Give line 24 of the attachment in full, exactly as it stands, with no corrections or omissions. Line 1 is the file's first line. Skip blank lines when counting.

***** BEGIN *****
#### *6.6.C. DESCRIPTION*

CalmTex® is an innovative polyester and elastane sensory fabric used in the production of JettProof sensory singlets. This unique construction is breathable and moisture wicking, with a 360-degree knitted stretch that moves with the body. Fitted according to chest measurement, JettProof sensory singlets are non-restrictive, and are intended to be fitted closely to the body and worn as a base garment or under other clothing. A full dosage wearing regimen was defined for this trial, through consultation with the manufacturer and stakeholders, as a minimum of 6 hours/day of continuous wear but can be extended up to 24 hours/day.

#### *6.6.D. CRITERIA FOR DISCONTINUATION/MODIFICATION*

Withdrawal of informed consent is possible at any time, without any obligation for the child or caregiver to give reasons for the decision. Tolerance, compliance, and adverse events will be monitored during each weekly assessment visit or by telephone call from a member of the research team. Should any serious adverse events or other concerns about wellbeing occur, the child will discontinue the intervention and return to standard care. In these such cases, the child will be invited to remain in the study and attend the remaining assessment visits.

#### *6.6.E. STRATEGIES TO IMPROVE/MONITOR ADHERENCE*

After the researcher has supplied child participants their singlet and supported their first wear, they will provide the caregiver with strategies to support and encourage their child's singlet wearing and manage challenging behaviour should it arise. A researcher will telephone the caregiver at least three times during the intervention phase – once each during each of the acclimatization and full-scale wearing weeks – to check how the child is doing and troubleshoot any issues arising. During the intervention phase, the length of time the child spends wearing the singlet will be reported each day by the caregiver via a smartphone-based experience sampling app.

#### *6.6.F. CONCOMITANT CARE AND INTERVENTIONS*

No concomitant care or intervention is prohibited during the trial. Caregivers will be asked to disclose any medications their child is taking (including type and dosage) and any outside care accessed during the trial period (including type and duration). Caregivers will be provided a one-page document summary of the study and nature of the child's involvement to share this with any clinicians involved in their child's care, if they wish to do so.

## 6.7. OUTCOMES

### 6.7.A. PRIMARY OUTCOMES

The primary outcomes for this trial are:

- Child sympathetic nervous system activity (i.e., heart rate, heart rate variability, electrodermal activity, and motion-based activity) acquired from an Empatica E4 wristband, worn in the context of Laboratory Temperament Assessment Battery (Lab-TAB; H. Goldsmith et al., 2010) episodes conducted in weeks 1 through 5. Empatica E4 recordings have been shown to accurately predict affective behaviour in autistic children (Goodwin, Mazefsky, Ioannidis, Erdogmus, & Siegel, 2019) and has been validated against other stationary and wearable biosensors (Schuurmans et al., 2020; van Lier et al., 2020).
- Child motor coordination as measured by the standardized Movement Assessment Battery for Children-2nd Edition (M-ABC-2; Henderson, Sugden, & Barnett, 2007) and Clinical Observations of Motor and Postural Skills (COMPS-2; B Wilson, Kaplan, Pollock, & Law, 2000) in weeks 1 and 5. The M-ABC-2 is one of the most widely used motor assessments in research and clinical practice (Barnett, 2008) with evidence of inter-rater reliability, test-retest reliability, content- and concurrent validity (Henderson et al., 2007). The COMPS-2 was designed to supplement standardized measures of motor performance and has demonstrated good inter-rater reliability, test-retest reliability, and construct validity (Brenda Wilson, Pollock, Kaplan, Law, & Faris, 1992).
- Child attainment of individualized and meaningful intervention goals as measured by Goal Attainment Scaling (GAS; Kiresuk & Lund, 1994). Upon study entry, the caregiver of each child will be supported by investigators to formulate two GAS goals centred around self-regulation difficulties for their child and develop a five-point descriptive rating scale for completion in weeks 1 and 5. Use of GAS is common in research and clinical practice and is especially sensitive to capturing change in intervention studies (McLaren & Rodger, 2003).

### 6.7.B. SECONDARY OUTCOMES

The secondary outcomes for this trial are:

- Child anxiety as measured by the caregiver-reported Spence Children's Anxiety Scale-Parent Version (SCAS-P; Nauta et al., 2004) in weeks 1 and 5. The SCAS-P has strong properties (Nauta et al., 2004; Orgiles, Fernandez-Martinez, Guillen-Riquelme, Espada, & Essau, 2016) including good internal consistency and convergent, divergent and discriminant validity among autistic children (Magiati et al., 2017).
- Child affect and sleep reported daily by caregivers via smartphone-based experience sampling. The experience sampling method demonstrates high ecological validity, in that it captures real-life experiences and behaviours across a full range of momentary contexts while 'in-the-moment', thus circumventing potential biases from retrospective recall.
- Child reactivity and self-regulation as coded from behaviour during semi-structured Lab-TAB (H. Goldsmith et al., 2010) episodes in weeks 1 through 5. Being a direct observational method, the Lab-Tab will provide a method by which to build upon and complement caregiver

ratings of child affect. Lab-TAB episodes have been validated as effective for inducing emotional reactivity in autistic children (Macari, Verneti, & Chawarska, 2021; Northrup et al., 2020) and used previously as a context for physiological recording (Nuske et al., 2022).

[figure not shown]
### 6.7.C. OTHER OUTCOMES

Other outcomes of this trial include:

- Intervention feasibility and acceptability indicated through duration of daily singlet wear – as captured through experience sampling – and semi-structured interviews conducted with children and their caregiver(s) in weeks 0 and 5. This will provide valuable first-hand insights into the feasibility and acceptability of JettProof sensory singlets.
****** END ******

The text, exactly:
- Intervention feasibility and acceptability indicated through duration of daily singlet wear – as captured through experience sampling – and semi-structured interviews conducted with children and their caregiver(s) in weeks 0 and 5. This will provide valuable first-hand insights into the feasibility and acceptability of JettProof sensory singlets.